Software sizing isn’t easy

I’m going to quote pretty much the entirety of an introduction I wrote to an article just posted at the jazz.net Deployment wiki on CLM Sizing (https://jazz.net/wiki/bin/view/Deployment/CLMSizingStrategy):

Whether new users or seasoned experts, customers using IBM Jazz products all want the same thing: They want to use the Jazz products without worrying that their deployment implementation will slow them down, that it will keep up with them as they add users and grow. A frequent question we hear, whether it’s from a new administrator setting up Collaborative Lifecycle Management (CLM) for the first time, or an experienced administrator tuning their Systems and Software Engineering (SSE) toolset, is “How many users will my environment support?”

Back when Rational Team Concert (RTC) was in its infancy we built a comprehensive performance test environment based on what we thought was a representative workload. It was in fact based upon the workload the RTC and Jazz teams itself used to develop the product. We published what we learned in our first Sizing Guide. Later sizing guides include: Collaborative Lifecycle Management 2011 Sizing Guide and Collaborative Lifecycle Management 2012 Sizing Report (Standard Topology E1). As features were added and the release grew, we started to hear about what folks were doing in the field. The Jazz products, RTC especially, are so flexible that customers were using them with wonderfully different workloads than we had anticipated.

Consequently, we stepped back from proclaiming a one-size fits all approach, and moved to presenting case studies and specific test reports about the user workload simulations and the loads we tested. We have published these reports on the jazz.net Deployment wiki at Performance datasheets. We have tried to make a distinction between performance reports and sizing guides. Performance reports document a specific test with defined hardware, datashape and workload, whereas sizing guides suggest patterns or categories of hardware, datashape and workload. Sizing reports are not specific and general descriptions of topologies and estimations of workloads they may support.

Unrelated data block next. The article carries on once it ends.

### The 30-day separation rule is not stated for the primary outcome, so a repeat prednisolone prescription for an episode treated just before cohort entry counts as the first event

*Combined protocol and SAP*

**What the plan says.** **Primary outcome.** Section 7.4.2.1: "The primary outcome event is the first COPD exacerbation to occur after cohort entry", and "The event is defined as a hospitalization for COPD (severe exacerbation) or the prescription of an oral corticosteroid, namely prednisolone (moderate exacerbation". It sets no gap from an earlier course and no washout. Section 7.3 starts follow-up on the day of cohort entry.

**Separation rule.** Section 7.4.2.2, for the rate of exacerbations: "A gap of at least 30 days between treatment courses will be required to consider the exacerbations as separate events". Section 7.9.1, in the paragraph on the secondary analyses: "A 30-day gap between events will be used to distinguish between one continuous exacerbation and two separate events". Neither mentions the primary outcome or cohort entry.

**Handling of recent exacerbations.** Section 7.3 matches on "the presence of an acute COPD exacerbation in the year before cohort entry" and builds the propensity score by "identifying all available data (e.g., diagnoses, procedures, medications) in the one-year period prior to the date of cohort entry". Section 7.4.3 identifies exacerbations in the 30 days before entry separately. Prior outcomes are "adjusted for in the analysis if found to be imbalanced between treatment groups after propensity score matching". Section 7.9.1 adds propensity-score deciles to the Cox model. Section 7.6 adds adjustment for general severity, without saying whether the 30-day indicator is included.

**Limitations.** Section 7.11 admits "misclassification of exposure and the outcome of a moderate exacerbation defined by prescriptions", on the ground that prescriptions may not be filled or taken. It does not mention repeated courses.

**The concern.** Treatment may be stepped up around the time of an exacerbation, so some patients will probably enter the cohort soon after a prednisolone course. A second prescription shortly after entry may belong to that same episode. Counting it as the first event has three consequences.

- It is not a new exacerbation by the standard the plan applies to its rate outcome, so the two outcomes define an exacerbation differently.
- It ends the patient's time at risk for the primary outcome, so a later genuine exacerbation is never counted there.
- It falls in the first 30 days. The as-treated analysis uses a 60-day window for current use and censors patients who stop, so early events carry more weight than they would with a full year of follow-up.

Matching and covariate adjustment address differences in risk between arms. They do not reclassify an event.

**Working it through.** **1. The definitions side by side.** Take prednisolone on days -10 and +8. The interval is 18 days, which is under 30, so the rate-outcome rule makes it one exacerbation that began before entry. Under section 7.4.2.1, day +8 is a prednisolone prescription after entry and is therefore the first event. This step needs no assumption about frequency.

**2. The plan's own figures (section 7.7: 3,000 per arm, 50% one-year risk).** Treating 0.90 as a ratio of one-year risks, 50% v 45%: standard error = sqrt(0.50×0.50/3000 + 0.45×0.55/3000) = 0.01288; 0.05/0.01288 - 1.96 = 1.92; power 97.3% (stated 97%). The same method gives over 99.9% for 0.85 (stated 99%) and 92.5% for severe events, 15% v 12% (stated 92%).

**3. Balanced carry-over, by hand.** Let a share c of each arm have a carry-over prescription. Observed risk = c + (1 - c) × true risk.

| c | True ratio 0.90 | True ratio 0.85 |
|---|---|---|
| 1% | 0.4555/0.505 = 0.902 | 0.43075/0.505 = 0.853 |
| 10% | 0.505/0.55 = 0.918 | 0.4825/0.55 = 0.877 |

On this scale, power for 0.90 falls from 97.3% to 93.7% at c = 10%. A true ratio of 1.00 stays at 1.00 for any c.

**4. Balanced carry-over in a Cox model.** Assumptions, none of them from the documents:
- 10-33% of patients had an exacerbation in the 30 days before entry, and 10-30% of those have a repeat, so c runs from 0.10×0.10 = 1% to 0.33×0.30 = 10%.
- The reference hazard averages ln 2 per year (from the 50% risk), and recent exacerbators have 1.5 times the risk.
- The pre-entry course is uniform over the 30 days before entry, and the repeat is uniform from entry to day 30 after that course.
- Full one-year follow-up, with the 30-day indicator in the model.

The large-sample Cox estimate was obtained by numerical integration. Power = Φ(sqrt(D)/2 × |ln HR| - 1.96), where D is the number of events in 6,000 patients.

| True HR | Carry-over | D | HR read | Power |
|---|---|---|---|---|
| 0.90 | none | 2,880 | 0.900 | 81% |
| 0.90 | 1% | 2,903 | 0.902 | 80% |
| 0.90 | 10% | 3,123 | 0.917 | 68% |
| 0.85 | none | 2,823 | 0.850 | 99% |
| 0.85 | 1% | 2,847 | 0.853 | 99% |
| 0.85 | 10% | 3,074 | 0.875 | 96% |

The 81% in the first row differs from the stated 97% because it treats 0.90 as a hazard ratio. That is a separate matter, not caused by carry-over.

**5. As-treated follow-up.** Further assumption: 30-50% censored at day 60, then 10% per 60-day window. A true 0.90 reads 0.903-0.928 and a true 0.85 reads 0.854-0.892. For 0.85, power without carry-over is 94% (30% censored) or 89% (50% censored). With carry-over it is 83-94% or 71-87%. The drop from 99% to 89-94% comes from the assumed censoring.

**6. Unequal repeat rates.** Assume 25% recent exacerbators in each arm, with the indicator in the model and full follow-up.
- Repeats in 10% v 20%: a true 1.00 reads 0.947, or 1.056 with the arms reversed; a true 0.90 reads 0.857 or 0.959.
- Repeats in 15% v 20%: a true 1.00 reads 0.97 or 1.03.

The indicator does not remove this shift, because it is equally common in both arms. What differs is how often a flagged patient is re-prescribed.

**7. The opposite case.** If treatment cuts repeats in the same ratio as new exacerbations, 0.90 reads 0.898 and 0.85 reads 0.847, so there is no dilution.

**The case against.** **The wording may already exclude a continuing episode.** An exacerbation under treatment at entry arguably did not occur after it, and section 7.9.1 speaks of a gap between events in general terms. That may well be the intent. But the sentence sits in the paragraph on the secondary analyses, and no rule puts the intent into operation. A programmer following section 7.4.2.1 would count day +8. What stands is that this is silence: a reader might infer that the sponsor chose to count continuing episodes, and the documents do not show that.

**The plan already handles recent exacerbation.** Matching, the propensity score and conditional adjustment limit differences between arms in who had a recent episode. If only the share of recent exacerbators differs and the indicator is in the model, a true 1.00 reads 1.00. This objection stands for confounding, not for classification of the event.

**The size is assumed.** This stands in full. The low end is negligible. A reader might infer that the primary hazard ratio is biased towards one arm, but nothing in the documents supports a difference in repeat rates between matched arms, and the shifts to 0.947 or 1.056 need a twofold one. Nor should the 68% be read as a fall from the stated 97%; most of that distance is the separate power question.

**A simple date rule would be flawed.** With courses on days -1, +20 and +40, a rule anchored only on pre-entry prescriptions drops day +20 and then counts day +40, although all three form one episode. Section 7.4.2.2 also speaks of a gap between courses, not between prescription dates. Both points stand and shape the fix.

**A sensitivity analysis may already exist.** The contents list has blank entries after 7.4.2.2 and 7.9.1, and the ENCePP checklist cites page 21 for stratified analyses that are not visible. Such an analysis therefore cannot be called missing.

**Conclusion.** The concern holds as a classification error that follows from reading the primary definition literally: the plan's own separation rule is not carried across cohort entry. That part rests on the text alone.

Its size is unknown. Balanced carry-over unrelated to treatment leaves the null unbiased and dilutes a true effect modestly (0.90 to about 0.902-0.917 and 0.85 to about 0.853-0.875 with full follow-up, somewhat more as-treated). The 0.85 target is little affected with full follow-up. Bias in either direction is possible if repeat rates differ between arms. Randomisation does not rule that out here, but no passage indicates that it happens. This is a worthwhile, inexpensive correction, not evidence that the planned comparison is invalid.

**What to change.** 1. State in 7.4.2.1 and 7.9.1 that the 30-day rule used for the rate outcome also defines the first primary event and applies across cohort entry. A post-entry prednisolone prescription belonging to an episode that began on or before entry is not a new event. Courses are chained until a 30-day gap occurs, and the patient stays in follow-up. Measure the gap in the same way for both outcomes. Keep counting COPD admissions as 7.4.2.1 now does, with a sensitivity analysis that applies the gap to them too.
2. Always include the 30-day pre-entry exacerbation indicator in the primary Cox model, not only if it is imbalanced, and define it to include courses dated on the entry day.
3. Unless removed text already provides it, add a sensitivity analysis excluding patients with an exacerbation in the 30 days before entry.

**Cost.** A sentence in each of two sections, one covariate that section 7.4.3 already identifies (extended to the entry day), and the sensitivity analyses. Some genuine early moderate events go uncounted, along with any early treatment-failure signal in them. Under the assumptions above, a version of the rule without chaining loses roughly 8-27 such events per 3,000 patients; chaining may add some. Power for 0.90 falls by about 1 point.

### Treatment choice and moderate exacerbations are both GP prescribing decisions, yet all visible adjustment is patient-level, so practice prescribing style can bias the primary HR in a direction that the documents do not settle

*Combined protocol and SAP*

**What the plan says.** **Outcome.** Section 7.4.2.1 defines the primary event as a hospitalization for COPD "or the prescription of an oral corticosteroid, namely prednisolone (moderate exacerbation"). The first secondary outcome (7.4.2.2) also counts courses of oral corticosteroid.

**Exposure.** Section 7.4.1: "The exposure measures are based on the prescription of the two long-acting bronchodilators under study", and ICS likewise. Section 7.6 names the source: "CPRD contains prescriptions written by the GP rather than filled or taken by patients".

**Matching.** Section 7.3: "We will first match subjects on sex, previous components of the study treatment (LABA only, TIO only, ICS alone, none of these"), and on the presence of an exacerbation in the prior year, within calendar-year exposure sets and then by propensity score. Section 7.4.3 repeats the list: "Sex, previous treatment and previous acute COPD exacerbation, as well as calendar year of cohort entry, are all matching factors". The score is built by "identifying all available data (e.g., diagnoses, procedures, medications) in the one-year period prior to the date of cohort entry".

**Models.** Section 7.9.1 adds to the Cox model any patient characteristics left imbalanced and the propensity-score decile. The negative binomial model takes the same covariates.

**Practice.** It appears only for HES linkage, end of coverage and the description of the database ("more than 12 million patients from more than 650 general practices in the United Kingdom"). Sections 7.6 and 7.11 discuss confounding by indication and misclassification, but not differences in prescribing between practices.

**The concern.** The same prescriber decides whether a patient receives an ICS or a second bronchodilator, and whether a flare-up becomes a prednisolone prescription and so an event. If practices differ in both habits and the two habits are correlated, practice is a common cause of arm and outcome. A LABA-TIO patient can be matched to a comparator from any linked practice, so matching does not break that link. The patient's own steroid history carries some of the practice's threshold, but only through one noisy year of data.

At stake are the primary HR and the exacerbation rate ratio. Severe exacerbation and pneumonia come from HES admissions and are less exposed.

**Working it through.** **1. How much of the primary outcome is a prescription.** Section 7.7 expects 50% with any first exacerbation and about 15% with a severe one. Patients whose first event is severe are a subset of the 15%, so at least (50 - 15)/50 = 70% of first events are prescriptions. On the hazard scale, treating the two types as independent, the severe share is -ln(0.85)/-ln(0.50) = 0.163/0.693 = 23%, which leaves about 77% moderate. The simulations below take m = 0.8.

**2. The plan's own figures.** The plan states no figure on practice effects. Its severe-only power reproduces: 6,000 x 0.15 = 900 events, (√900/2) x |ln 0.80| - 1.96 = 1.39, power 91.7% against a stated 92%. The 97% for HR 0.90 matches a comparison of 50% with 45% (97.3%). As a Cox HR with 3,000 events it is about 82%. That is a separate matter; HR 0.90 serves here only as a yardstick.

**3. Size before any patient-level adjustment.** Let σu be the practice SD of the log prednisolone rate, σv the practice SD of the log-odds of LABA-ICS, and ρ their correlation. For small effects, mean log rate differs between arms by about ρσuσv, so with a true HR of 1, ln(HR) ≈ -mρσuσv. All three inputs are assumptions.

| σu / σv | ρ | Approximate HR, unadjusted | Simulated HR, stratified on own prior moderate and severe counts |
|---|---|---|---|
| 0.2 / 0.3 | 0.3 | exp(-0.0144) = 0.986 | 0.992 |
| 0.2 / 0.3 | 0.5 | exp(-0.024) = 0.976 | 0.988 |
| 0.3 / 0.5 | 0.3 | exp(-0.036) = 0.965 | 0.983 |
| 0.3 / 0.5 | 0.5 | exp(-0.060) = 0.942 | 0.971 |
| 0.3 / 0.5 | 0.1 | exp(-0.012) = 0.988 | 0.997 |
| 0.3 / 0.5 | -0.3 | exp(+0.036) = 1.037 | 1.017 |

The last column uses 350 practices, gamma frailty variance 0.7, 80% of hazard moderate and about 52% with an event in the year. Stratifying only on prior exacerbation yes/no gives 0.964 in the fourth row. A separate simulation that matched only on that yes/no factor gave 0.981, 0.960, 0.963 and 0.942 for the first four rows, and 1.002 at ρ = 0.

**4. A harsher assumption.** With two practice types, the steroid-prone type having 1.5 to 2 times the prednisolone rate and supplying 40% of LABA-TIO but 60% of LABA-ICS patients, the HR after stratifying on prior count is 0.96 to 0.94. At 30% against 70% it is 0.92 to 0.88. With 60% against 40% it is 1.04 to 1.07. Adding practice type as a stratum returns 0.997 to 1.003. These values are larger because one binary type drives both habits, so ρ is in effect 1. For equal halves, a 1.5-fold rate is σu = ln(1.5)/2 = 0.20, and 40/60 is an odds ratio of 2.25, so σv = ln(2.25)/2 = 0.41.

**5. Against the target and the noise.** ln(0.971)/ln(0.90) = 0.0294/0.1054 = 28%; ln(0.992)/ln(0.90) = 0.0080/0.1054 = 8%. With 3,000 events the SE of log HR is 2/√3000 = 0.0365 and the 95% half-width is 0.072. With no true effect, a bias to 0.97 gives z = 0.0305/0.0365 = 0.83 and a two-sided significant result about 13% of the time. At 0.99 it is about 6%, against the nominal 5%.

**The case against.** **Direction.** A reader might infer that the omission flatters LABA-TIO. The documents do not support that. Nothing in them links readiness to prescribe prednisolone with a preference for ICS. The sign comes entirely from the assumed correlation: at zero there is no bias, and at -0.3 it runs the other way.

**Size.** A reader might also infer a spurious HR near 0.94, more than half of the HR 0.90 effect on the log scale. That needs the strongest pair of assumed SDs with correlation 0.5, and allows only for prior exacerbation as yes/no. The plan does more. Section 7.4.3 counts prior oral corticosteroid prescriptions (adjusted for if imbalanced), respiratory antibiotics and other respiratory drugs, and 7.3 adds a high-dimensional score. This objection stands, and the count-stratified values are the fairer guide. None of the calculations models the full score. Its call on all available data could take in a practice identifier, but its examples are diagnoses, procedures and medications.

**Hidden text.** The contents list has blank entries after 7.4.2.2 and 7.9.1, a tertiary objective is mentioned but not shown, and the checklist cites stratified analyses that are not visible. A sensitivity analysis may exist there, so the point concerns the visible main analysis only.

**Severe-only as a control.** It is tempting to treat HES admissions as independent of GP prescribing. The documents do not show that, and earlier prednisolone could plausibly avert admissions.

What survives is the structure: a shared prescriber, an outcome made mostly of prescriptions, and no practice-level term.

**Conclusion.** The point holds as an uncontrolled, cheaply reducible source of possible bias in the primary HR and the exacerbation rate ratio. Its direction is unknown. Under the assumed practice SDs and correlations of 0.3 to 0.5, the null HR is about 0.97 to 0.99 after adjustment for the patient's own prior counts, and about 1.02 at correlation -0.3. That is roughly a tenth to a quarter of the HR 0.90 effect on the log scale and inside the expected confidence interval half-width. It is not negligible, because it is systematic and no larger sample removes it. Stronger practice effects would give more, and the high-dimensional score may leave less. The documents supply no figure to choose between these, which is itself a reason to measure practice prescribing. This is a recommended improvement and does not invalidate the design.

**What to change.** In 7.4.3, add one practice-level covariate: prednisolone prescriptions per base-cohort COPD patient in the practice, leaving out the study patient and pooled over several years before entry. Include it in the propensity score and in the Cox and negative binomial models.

Throughout the many 4.0.x release cycles, we were still asked “How many users will my environment support?” Our reluctance to answer this apparently straightforward question frustrated customers new and old. Everyone thinks that as the Jazz experts we should know how to size our products. Finally, after some analysis and messing up countless whiteboards, we would like to present some sizing strategies and advice for the front-end applications in the Jazz platform: Rational Team Concert (RTC), Rational Requirements Composer (RRC)/Rational DOORS Next Generation (DNG) and Rational Quality Manager (RQM). These recommendations are based upon our product testing and analysis of customer deployments.

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The article talks about how complex estimating a software sizing can be. Besides the obligatory disclaimer, there’s a pointer to the CLM and SEE recommended topologies and a discussion of basic definitions. There’s also a table listing many of the non-product (or non-functional) factors which can wreck havoc with the ideal performance of a software deployment.

Most importantly, the article provides some user sizing basics for Rational Team Concert (RTC), Rational Requirements Composer (RRC)/Rational DOORS Next Generation (DNG) and Rational Quality Manager (RQM). Eventually we’ll talk a bit more about the strategies / concepts needed to determine whether you may need two CCMs or multiple application servers in your environment.

For now, I hope we’re taking a good step towards answering the perennial question: “How many users will my environment support,” and explaining why it’s so hard to answer that question accurately.

As always, comments and questions are appreciated.